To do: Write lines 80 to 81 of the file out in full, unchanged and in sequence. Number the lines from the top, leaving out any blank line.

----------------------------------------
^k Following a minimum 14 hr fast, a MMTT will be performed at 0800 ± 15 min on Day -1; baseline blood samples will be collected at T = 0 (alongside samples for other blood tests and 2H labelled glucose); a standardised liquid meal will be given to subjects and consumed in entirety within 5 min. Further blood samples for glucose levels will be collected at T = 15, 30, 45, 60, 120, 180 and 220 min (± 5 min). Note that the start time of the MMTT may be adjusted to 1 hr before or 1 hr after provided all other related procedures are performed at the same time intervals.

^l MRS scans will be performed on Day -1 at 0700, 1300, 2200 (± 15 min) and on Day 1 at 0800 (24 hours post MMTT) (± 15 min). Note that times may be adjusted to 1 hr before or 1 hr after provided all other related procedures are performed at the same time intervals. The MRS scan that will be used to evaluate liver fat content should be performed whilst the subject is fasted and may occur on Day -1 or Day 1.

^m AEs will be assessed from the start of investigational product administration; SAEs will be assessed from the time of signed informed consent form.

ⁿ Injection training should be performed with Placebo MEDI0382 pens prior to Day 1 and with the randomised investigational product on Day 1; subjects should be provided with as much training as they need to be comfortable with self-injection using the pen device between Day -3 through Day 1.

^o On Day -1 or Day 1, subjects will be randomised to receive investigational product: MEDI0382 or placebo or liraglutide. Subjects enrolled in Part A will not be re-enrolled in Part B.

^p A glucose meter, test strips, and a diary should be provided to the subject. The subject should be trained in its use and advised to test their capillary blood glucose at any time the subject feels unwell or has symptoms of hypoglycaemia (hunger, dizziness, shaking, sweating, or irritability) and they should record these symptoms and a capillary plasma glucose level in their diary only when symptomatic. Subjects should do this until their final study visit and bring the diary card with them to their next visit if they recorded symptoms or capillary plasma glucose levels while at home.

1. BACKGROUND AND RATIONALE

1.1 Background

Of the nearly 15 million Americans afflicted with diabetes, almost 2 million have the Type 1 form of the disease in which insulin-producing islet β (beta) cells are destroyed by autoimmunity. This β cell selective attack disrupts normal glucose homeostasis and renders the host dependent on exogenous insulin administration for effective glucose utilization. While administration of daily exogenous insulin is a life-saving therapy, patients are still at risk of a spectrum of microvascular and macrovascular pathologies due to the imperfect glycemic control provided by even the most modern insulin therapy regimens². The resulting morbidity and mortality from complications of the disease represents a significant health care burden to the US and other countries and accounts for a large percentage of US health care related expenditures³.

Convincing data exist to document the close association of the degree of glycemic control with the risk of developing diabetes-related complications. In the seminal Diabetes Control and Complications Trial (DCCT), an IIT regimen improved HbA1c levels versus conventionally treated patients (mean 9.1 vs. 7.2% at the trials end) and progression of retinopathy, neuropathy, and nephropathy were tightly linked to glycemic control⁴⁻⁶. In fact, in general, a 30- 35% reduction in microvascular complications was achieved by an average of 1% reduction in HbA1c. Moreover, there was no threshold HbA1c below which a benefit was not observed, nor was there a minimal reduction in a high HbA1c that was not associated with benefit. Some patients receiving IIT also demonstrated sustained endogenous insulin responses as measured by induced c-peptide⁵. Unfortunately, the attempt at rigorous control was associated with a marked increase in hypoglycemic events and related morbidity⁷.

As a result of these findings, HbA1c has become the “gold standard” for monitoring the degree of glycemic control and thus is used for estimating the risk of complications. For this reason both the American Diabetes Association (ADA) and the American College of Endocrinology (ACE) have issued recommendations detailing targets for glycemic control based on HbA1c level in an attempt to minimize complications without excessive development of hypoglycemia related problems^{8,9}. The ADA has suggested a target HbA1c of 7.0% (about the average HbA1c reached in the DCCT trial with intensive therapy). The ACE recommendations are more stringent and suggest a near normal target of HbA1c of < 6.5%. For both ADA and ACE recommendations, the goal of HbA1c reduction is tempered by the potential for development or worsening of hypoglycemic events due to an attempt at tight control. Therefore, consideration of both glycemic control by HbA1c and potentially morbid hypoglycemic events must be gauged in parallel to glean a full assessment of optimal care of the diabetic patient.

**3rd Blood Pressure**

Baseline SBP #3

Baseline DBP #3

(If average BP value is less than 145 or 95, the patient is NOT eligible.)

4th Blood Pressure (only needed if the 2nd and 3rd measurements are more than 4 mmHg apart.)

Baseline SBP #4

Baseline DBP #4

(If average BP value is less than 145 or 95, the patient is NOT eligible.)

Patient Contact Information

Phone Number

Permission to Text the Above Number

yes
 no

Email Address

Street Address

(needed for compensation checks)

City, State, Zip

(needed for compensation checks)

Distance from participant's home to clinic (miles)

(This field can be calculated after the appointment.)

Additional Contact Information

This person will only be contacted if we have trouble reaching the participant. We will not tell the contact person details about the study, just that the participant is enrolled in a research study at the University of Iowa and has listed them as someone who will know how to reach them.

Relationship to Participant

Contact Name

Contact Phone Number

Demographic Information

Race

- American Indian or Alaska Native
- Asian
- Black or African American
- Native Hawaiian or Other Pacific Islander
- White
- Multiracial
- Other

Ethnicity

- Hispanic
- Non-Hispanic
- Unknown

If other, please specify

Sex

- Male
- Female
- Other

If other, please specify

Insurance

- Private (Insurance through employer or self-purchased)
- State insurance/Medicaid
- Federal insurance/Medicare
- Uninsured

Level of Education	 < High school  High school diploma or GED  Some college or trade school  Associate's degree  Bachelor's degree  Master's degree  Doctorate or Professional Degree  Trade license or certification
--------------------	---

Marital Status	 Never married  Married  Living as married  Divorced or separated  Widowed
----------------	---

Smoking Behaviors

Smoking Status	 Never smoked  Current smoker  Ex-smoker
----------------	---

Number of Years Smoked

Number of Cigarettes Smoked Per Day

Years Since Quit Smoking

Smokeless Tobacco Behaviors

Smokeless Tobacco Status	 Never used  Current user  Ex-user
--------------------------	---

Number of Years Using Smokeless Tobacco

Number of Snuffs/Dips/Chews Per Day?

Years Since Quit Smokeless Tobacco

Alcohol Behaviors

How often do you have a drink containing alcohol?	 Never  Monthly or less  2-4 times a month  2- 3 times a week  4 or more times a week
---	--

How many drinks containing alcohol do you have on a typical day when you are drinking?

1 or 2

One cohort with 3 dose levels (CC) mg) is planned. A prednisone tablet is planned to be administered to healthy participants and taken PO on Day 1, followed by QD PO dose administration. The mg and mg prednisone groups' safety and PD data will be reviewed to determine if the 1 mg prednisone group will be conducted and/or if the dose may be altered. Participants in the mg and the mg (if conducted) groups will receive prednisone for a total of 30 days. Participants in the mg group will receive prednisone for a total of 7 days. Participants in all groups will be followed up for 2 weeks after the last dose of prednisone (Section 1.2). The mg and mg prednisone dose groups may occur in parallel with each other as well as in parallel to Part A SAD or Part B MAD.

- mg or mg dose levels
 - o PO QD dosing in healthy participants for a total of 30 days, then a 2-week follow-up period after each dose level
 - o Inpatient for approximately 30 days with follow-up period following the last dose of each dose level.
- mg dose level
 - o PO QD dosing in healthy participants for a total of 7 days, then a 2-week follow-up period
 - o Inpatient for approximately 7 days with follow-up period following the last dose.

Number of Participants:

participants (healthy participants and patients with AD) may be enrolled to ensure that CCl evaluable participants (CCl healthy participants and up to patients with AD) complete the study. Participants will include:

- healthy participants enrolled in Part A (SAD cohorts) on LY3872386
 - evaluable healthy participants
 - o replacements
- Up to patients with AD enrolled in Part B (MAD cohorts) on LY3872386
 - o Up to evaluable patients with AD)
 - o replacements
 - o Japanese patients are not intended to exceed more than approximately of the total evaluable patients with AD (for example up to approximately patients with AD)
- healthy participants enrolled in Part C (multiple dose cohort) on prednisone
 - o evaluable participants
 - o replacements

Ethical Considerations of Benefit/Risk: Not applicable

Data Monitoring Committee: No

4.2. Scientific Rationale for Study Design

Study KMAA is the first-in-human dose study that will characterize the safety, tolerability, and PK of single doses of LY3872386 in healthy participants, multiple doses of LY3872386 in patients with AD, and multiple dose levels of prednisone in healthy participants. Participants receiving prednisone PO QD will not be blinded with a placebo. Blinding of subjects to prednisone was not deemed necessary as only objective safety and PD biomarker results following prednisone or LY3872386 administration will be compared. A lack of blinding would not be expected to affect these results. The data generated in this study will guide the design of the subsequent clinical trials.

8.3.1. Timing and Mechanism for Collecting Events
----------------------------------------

How many drinks containing alcohol do you have on a typical day when you are drinking?

1 or 2